February 23-24 Winter Storm Recap
Last week’s storm definitely panned out for snow lovers across the affected region. Despite a sudden southeastern shift in the overall track of the system, it still produced a wide swath of 6-12+ inches of snow from northern Nebraska to northeastern Wisconsin. The highest snow total I saw was 15” in Zumbro Falls, which is about 25 miles north of Rochester, MN.
This visible satellite image from February 26th shows the extremely tight snow gradient from the winter storm last week. 30 miles was the difference between no snow and 6 inches of snow.
Modeled Snow Depth for the Continental U.S. (2/28/17)
Here is the updated modeled snow depth for today from the NOHRSC. It’s nice to see that new swath of snow ranging from 4 to 10 inches across northern Nebraska through northeastern Wisconsin. Warm weather across the northeast last week has depleted the snow depth out there, leaving Maine and northern New Hampshire as pretty much the only states in the region that has credible snow for snowmobiling. There are still very impressive snow depths out in the higher terrains of the western U.S., so there should be quite a few weeks of sledding left for that region. Unfortunately, with the sun is getting higher each day as we get into March, snow will still melt when temperatures are below freezing. This can do quite the damage to trails that are in open areas as we go later in the season.
State Trail Conditions
Maine Trail Conditions | Michigan Trail Conditions | Minnesota Trail Conditions | New Hampshire Trail Conditions | New York Trail Conditions | North Dakota Trail Conditions | Wisconsin Trail Conditions | Vermont Trail Conditions
This Week’s Weather Forecast Models
Things will be quieter compared to last week, with no major snow storms affecting the northern U.S. over the next several days. The Pacific still remains very active, with several waves of precipitation producing more snow for the higher elevations in Washington, northern Idaho, northeastern Montana, and Wyoming. From what I’ve heard, snowmobiling has been excellent out there. For the rest of the U.S., a system will produce moderate accumulations for central Wisconsin and northern Michigan in the next few days.
Here is the low pressure position this morning at 3AM. This will likely be another system that will initially start off as rain and change over to snow as cold air wraps in behind it. As mentioned above, this will not be similar to the storm that we had last week, as it is much weaker and has much less moisture to work with. Main areas affected look to be central and eastern Wisconsin and far northern Michigan.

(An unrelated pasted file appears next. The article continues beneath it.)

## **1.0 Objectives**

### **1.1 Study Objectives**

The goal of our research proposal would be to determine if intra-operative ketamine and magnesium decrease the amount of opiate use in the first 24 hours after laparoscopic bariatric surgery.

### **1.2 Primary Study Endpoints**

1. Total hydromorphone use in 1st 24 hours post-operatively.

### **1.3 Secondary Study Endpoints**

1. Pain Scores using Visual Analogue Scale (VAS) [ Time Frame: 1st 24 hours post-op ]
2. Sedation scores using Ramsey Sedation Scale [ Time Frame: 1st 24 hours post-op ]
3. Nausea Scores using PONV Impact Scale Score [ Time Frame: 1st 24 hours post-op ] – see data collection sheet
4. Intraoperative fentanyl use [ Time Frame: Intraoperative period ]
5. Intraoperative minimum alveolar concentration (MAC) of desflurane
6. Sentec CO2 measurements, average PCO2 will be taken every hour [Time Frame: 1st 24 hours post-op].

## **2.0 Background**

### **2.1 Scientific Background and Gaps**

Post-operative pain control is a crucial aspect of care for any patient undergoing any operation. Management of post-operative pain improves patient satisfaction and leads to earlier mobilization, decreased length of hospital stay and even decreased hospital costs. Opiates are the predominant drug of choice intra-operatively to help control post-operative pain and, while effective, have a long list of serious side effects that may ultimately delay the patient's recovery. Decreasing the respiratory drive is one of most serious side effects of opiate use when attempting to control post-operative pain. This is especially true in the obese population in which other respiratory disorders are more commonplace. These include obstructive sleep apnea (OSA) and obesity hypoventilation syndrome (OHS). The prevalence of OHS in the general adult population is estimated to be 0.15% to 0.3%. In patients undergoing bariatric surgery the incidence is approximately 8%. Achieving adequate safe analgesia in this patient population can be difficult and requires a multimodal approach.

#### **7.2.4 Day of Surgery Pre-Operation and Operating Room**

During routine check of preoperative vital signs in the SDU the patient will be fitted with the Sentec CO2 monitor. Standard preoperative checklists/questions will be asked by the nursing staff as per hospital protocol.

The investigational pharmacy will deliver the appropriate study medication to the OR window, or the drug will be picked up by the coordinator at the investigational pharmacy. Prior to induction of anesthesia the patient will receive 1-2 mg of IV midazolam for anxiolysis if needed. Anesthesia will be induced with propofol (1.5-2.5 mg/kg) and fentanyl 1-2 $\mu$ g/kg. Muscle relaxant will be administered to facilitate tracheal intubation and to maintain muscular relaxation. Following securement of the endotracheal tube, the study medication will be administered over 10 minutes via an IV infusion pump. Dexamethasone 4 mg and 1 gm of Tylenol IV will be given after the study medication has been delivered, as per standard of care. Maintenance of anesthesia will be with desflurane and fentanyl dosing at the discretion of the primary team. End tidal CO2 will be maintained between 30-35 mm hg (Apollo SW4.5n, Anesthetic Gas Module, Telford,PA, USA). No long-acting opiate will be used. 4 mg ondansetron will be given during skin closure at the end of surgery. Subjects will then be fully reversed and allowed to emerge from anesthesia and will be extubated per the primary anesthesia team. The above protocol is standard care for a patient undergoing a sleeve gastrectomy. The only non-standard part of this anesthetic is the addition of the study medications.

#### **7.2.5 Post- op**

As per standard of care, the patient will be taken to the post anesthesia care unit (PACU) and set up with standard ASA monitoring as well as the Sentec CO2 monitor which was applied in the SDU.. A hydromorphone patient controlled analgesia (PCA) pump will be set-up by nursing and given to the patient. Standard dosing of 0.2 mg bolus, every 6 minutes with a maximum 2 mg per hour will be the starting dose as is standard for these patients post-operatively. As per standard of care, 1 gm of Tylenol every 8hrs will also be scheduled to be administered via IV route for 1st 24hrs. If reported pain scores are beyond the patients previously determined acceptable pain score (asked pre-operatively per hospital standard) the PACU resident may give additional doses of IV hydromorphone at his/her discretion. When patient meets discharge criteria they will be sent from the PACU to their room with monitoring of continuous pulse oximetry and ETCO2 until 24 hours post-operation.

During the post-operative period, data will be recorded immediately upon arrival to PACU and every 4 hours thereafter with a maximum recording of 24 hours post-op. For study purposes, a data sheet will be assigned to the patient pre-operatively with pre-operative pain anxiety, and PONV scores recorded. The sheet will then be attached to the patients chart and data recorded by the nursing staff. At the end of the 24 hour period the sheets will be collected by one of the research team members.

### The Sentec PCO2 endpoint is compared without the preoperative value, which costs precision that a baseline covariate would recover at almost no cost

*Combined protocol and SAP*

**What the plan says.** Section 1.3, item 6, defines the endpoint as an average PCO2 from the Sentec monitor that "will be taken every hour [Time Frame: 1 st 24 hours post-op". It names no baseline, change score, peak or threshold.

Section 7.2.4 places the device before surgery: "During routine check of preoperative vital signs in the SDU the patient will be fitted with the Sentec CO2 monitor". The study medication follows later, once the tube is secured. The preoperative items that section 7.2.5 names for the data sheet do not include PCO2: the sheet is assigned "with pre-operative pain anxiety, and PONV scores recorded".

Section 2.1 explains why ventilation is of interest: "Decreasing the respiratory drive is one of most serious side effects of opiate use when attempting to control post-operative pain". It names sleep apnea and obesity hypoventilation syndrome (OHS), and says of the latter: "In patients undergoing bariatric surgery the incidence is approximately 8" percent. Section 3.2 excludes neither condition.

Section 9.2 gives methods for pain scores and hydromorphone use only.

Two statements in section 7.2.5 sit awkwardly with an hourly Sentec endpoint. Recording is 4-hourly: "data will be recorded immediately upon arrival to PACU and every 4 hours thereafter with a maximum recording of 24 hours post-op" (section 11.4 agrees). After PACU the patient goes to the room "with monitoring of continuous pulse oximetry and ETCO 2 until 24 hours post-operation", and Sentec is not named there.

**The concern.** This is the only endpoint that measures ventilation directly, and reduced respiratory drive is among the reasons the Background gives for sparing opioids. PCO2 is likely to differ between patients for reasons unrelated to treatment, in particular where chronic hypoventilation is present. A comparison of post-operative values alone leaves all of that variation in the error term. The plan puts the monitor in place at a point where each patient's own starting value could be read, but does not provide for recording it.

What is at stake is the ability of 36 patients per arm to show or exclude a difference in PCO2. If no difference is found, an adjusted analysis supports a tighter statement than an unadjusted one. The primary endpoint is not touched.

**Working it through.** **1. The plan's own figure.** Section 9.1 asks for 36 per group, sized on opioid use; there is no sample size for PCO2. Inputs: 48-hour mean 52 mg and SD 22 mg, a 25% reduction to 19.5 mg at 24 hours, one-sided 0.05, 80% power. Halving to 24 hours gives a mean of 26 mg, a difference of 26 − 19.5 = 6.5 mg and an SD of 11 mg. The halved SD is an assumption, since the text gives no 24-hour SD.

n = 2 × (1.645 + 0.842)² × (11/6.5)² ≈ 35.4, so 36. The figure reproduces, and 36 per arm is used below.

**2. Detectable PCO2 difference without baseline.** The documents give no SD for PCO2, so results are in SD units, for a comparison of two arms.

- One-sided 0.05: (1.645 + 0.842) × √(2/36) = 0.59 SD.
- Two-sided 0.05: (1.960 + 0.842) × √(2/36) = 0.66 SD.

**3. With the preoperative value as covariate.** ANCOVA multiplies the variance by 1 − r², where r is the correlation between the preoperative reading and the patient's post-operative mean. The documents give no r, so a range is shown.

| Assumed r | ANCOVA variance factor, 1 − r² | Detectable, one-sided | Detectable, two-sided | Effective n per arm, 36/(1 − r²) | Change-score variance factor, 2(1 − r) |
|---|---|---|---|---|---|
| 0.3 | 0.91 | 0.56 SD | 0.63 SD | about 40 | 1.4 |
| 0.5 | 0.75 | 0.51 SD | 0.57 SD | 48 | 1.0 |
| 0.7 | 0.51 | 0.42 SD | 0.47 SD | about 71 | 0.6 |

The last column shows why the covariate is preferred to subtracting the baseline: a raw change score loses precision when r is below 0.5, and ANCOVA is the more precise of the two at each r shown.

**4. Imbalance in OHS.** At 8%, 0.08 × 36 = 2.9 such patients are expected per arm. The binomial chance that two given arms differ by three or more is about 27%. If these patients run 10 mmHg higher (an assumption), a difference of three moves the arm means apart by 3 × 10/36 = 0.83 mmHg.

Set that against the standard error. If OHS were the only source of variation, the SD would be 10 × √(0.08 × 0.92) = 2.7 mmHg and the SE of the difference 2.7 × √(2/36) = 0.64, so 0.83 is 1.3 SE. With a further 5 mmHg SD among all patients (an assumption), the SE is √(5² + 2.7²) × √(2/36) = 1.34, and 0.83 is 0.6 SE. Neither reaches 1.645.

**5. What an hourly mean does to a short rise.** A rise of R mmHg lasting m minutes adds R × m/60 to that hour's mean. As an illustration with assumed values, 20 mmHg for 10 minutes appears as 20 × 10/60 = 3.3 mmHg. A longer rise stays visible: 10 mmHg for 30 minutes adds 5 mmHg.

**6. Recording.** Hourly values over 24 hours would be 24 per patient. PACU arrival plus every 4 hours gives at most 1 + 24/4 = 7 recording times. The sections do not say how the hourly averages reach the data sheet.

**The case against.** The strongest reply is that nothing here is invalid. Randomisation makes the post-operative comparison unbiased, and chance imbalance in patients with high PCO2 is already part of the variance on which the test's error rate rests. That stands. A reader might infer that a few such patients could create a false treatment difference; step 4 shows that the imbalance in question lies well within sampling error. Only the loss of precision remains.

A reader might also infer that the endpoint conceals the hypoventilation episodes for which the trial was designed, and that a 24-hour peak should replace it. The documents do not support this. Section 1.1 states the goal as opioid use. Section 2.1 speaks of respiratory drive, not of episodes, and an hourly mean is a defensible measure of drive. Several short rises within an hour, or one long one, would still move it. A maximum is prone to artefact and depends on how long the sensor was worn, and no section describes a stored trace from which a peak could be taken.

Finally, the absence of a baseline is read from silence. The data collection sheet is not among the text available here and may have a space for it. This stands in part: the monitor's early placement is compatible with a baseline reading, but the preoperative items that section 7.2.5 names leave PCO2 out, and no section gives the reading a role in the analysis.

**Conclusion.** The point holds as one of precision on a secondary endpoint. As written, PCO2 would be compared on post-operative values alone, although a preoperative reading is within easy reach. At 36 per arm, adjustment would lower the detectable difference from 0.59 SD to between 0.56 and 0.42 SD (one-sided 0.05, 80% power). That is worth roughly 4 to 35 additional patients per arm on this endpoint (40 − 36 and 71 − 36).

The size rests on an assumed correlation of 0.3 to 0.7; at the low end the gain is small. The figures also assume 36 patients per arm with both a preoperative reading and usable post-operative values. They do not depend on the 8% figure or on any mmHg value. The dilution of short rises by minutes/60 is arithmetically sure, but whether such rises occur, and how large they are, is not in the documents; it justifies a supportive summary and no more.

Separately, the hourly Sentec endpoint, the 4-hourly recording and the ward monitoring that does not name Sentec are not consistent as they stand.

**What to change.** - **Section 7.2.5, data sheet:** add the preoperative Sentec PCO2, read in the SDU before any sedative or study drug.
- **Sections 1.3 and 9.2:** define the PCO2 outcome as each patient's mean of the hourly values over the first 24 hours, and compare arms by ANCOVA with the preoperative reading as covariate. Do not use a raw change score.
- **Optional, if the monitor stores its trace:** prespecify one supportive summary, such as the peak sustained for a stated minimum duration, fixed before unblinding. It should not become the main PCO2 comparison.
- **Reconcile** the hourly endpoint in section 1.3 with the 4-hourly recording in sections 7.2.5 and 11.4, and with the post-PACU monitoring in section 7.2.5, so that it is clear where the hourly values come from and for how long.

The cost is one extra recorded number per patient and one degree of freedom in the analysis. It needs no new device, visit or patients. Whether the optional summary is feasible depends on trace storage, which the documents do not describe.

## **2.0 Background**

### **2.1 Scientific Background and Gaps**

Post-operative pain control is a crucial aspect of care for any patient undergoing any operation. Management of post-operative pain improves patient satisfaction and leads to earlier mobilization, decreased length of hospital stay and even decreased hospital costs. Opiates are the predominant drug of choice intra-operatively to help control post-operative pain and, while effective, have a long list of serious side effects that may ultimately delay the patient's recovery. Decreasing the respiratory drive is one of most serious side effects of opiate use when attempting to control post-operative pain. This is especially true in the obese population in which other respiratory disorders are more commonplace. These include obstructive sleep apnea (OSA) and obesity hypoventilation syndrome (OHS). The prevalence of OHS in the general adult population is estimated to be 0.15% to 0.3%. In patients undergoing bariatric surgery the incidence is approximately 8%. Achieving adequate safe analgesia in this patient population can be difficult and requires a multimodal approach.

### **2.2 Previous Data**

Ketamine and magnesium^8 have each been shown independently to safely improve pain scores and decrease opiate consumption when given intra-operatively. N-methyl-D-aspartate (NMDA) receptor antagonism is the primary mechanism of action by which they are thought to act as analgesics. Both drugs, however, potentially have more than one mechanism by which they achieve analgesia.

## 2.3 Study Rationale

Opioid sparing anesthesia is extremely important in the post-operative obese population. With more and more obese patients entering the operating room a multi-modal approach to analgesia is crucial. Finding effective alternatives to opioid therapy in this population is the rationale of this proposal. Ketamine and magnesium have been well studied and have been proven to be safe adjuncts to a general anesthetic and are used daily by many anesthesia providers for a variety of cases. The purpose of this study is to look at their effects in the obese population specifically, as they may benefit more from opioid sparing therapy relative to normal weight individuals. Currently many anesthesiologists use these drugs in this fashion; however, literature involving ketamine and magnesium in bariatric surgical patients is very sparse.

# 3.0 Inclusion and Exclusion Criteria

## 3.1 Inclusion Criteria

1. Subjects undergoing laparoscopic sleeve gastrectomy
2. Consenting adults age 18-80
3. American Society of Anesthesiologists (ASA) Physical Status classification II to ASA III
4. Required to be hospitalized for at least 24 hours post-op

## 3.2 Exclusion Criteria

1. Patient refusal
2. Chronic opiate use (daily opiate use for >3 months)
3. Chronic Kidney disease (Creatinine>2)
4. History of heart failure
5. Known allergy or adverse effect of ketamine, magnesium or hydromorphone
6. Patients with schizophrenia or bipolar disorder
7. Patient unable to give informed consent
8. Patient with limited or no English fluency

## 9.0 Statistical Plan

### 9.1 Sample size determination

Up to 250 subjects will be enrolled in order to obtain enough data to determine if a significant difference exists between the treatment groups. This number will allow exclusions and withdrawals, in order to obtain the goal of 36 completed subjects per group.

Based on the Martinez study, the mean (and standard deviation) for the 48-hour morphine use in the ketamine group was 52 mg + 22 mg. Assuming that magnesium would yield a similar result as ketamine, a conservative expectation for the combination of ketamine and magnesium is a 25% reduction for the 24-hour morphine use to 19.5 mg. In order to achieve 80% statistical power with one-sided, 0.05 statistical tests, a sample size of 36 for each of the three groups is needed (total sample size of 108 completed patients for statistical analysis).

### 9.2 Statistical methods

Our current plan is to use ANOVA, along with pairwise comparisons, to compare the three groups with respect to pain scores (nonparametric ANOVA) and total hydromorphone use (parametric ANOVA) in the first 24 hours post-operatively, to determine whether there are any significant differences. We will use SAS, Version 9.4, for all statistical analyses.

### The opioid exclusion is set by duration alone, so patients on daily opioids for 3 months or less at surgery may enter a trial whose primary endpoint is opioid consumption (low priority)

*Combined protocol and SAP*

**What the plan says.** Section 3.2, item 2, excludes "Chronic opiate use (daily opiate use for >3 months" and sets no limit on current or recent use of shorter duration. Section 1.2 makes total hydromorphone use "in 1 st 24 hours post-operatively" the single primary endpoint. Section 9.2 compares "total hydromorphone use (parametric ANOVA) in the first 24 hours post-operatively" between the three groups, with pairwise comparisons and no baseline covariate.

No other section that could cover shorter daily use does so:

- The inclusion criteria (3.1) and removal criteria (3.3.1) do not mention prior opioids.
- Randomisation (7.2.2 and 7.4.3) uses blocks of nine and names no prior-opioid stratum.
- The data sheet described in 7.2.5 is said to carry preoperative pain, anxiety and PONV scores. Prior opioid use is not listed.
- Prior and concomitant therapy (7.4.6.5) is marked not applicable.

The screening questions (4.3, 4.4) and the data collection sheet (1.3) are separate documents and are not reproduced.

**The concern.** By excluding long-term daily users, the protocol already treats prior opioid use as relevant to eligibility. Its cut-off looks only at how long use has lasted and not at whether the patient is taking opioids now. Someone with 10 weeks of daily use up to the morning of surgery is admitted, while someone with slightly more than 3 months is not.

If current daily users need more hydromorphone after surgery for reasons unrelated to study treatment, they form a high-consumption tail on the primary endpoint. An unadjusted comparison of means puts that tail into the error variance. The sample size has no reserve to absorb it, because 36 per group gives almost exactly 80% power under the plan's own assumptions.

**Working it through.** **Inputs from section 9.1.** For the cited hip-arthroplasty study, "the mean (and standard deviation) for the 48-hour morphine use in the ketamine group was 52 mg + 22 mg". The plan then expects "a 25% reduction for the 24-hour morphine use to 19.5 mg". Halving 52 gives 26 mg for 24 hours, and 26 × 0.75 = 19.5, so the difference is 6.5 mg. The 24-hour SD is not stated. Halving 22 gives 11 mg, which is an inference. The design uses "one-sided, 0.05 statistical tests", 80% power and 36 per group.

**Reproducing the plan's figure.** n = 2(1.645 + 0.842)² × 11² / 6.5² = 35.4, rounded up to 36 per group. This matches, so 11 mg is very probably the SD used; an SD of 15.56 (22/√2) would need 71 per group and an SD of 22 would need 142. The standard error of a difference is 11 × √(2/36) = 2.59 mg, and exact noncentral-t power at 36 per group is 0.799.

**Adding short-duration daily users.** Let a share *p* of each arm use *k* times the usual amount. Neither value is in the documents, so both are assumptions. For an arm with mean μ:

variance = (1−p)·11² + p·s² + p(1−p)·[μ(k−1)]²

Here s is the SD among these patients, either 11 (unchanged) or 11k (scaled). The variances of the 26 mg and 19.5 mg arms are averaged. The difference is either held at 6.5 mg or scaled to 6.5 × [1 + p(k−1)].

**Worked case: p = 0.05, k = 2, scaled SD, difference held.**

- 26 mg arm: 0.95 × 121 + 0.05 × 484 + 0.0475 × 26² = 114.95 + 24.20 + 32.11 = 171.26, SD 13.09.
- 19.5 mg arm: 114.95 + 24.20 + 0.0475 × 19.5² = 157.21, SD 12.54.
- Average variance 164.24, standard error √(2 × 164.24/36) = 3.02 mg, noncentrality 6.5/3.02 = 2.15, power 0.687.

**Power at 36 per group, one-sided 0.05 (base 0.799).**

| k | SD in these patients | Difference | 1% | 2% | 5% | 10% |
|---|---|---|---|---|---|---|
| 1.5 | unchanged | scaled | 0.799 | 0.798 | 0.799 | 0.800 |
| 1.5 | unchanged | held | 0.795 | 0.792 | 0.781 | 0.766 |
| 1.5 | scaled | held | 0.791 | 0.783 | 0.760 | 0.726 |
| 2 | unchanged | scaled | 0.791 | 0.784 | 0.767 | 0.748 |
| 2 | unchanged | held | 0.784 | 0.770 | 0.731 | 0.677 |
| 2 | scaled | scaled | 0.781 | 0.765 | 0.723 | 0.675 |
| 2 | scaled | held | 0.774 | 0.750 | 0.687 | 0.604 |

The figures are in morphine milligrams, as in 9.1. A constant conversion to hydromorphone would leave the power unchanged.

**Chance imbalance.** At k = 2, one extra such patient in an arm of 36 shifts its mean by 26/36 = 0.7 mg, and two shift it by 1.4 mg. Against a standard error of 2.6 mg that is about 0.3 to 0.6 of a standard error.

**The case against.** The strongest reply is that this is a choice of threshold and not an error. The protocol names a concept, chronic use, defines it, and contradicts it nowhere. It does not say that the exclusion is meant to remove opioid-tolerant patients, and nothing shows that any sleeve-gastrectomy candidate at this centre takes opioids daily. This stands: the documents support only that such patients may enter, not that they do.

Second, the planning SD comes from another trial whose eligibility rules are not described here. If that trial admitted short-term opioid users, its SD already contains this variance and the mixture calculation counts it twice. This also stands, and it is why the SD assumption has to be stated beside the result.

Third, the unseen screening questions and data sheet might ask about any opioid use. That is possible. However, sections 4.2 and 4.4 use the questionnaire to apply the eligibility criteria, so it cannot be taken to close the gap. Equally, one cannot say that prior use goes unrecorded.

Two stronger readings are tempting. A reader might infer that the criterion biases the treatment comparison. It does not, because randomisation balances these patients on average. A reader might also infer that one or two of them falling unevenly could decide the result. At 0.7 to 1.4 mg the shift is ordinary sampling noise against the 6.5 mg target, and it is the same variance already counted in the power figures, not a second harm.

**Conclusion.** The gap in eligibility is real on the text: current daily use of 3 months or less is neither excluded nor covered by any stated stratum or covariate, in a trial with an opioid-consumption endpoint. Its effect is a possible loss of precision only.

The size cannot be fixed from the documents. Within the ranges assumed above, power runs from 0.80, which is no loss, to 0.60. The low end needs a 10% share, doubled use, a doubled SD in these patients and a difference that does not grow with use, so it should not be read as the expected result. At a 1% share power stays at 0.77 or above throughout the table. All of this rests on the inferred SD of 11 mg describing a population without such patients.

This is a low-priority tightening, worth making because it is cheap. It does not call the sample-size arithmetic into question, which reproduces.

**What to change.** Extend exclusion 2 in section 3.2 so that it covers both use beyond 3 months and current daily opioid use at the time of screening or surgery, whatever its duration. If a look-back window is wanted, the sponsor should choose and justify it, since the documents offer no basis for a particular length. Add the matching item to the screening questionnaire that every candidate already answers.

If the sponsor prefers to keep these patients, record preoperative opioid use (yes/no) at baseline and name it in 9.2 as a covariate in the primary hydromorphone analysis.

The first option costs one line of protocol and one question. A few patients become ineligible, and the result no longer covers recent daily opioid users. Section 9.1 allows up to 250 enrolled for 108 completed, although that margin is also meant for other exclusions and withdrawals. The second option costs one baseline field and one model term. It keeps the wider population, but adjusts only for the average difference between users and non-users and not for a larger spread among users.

The NAM is a little stronger with this system, as well as a little farther south. The timing is pretty consistent between the two models. The red and blue lines on these maps represent atmospheric thickness. This helps us indicate a general idea of where the rain/snow line will be as the system progresses to the northeast. Any precipitation behind the blue lines will likely be snow, and behind any red lines likely be rain. The transition zone between the two can be rain, snow, or a mix depending on the temperature profile of the atmosphere.
Like last week, the difference in models is creating quite the challenge. The forecasted accumulated precipitation (ending 6pm this evening) for the GFS is less and further north than the NAM. Though this model is printing out some 1+ inch precipitation amounts (which would equate to ~10 inches of snow), we unfortunately won’t be seeing snow totals high. As mentioned earlier, the precipitation will initially start out as rain and change over to snow as the day goes on, which is why we’re expecting lower snow totals.
Here is the NAM 24 hour accumulated precipitation for the same time period. It’s about 50 miles farther south and a little more generous on precipitation totals. For places along the Wisconsin-Illinois border, there is a good chance that all of the precipitation will be rain, with rain changing to snow farther north and west towards Madison and the Wisconsin Dells where the cold air will move in sooner.
The final totals for this system will be far from impressive, but will definitely get the ground white in some areas and add to the snow pack in others. Overall, a fresh 3-5 inches of snow can be expected in the heaviest band, which should set up along a line from the Wisconsin Dells to Traverse City. There will be lighter amounts to the west across southeastern Minnesota and west-central Wisconsin. Expect 1-3 inch totals in these areas.
Finally, here are the probabilities of at least 2 inches of snow falling between 6PM Wednesday and 6AM Thursday. The orange area on the map is where I’m expecting the heaviest snow totals; it wouldn’t shock me to see some isolated 6 inch amounts in northern Michigan.
Temperatures will cool behind the system across the north-central U.S., but overall the days are unfortunately getting warmer as the sun gets higher. I currently see nothing of major interest in the future in terms of another significant winter weather event, but March can still be wide open for these storms to occur – we’ll keep our fingers crossed.
As always, happy riding!
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